A brand new ball game

Is French baseball finally coming of age?

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Atidy stadium with a single set of stands has become, at least for one long weekend in September, the capital of French baseball...

Located 40 km south of Paris, the field sits on the edge of a nondescript business park and one could easily drive past it without noticing. The stadium is home to the Templiers of Sénart, France’s newly-crowned baseball champions, and the site of the first ever France International Baseball Tournament.

Japan, Belgium and Holland have come here to play for little more than practice and bragging rights should they pull off a victory, but organisers hope Sénart proves to be the fertile ground for French baseball to thrive in.

Contrary to what many may think, the “old ball game” is not new to France. The country’s first baseball federation was founded in 1924 and today’s top-tier league has existed for around 50 years. But in the past five decades the sport has failed to win the kind of following European football, rugby or even basketball – like baseball, foreign imports – enjoy.

The game has seen a slight rise in popularity in recent years. Around 12,000 people – men, women and children combined – play competitive baseball across the country. Even if that figure is double what it was five years ago, the French Federation of Baseball and Softball (FFBS) knows it must create more excitement, both home and abroad, to keep up the momentum.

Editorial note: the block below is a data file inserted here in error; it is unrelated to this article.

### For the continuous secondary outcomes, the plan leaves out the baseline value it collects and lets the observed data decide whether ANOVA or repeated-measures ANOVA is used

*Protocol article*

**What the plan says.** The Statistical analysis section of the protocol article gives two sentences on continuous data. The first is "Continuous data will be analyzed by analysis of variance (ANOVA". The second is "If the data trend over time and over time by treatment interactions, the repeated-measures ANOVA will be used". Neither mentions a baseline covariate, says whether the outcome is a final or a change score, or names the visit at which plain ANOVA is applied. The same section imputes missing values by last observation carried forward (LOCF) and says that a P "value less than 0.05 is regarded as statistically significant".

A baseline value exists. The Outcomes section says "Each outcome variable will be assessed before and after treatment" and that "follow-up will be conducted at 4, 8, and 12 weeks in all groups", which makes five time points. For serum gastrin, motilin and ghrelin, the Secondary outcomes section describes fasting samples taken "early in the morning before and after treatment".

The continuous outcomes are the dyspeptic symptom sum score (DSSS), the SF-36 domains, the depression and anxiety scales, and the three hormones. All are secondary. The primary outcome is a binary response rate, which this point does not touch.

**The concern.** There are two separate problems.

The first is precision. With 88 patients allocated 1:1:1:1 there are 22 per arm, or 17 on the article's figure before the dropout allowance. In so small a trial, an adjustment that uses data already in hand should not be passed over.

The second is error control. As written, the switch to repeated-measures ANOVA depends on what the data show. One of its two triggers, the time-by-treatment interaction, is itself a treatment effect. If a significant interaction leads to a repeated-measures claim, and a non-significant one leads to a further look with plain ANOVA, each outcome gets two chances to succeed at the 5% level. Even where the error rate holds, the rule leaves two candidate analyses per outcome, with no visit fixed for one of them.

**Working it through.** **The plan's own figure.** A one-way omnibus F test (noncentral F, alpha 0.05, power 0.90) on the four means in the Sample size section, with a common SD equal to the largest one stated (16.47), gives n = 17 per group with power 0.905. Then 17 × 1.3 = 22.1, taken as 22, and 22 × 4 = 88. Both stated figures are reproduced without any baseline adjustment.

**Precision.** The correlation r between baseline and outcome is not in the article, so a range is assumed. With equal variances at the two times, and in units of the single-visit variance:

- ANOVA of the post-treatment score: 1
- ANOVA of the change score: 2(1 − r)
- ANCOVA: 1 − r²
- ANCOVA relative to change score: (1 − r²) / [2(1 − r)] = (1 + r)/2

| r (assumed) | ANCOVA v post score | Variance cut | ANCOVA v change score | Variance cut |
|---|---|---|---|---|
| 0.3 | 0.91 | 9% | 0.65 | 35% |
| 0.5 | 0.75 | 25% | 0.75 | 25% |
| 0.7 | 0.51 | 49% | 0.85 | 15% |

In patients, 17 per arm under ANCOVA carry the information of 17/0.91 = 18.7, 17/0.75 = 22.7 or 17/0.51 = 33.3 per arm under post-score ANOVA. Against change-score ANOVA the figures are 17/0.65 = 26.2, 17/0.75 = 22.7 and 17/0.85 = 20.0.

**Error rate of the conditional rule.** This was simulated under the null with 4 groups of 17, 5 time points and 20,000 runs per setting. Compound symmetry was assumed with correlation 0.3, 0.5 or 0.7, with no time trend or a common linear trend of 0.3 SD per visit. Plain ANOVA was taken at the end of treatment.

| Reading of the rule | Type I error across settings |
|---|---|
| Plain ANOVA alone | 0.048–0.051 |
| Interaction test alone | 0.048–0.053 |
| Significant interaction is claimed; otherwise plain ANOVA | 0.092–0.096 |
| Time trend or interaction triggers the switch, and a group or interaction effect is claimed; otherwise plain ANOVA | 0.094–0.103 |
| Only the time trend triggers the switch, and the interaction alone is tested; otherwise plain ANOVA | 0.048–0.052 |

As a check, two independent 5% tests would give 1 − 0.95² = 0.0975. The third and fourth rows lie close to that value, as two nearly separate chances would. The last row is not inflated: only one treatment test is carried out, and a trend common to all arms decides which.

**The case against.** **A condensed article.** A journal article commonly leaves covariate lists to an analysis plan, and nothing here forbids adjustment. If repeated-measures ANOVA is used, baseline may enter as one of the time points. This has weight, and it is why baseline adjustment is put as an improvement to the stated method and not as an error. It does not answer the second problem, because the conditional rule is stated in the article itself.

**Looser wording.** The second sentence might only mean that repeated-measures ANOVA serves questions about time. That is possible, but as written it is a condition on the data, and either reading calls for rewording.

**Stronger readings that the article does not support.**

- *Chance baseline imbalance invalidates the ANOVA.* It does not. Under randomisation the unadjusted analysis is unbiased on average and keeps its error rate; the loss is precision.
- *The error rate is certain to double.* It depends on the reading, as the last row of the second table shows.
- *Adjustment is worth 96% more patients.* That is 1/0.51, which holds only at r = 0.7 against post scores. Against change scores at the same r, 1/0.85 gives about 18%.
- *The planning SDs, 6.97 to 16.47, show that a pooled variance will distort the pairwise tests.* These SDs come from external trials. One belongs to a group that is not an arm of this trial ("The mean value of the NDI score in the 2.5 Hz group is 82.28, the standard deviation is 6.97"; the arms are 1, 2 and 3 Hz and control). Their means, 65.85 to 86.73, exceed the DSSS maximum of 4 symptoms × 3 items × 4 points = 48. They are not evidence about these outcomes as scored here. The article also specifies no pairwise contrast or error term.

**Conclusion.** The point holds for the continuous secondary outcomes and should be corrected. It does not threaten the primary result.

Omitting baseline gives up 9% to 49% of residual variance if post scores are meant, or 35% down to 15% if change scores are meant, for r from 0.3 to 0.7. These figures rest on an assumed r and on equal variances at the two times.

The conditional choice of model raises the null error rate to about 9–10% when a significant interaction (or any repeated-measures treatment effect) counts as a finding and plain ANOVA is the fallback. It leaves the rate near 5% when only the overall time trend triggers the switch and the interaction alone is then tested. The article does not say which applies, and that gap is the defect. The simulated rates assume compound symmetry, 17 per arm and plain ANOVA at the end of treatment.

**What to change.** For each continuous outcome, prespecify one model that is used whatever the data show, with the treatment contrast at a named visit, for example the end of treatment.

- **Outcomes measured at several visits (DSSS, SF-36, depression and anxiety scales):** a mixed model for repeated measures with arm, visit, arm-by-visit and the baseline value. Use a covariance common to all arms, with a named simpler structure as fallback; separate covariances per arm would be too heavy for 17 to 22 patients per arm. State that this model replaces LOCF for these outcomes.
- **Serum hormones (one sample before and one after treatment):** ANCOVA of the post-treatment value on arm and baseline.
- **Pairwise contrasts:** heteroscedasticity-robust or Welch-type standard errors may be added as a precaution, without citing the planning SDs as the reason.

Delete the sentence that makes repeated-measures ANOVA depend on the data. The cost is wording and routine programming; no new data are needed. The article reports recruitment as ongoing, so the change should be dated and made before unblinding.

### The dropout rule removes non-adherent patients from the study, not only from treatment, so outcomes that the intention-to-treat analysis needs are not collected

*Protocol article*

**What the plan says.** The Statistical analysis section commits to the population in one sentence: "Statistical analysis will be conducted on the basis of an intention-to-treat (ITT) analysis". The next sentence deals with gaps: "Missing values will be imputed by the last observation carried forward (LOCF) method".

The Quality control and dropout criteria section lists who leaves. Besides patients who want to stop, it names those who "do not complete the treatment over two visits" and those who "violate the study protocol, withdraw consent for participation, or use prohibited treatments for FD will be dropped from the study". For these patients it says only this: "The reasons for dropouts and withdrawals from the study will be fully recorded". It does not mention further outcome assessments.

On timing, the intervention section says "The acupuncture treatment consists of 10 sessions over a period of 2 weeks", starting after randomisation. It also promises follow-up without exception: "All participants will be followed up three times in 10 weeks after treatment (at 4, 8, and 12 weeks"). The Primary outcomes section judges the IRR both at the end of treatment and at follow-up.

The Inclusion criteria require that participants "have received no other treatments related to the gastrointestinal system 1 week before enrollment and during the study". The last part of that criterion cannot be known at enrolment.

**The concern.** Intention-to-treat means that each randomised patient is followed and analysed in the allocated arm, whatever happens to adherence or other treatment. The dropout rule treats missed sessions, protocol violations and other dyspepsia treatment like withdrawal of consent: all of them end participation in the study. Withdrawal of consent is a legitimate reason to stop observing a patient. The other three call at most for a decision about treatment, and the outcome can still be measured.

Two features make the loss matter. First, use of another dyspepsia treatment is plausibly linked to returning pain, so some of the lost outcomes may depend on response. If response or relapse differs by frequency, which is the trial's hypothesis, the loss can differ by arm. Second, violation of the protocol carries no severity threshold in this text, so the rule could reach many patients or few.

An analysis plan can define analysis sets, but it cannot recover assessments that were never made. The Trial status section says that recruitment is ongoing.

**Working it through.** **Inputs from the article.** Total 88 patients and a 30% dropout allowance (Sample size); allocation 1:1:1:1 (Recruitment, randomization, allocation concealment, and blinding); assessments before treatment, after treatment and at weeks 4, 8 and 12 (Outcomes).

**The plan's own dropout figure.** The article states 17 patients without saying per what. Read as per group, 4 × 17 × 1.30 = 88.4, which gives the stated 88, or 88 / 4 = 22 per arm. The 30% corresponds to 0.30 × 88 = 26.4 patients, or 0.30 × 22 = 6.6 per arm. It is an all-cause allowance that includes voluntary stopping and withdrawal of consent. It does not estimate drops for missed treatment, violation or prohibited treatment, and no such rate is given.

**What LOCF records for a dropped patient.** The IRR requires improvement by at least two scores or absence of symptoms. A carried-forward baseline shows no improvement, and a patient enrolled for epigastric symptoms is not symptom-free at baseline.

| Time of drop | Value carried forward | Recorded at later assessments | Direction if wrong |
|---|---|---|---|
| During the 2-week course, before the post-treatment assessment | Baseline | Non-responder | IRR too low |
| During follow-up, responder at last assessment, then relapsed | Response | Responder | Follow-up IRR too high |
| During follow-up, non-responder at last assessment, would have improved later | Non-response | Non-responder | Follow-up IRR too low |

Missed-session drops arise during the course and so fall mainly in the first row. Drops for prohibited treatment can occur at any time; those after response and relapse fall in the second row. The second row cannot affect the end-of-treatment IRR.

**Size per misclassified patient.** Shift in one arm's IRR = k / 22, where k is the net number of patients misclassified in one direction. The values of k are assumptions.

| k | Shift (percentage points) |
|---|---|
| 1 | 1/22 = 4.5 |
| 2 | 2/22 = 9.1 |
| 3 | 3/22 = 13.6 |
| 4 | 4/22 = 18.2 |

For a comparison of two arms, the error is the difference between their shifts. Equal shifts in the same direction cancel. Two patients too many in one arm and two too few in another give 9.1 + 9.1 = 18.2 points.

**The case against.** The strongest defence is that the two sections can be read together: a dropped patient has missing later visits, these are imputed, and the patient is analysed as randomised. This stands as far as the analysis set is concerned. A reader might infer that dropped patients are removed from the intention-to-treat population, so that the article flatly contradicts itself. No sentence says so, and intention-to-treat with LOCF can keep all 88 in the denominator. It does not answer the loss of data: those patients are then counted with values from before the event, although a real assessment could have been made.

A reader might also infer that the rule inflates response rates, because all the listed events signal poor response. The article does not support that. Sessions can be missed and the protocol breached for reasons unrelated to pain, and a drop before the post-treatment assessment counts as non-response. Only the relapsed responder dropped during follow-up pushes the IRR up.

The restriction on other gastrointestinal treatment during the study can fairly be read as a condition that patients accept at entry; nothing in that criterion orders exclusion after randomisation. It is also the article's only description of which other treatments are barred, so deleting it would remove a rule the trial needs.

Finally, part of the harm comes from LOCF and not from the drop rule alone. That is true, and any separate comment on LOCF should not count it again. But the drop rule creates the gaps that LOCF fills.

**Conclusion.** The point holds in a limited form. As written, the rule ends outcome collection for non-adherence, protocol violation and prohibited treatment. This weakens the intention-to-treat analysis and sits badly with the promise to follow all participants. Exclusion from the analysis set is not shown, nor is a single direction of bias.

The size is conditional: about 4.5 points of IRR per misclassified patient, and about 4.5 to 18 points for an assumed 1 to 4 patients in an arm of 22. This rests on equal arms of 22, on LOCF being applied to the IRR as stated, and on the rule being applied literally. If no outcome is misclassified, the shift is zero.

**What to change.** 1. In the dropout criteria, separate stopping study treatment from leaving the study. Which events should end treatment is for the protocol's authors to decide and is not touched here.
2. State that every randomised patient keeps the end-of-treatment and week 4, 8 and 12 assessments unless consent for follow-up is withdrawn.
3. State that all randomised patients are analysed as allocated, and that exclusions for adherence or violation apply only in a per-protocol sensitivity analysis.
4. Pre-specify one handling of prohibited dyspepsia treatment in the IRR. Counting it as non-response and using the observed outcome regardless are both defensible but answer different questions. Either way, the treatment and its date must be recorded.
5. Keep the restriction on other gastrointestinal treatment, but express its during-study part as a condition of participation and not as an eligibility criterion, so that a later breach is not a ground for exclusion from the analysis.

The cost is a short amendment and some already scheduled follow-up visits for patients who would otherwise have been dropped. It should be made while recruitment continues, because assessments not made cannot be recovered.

Exposure is the key to steady growth, and that is precisely why France has organised the tournament in Sénart. The international series is unprecedented in the country, and for many people signals a fresh start for French baseball.

1. Root for the home team

The FFBS has cobbled together a national team by both grooming players at home and searching for talent across the Atlantic. There may not be any pros from the US’s Major League Baseball on Team France, but it is the country’s best squad as far back as anyone can remember.

The federation is lenient in terms of who qualifies to represent France, and the result is an exciting and demographically diverse group.

My dream would be to play pro ball in the US and have a vacation home in France.”
Jonathan Mottay, pitcher

Pitcher Jonathan Mottay is a reflection of the team’s mostly young 26-man roster. Aged 20, Mottay was born in the US of French parents. Eventually he moved back to France with his family when his father’s work beckoned them home, but Mottay never gave up baseball.

He played in the southwestern city of Toulouse for a few seasons and now throws for Midland College in Texas, where he also studies business management.

Jonathan Mottay, pitcher

Towering above six feet, René Leveret is the team’s gentle giant. The first baseman grew up on the tiny French Caribbean island of Saint Martin, but first stepped on mainland France on the eve of the tournament.

Aged 28, Leveret already has 10 seasons as a pro player under his belt, with stints in the United States, Italy and Canada. Known for his strength in the batter’s box and gentle manners, he currently plays for the Québec Capitales in Canada.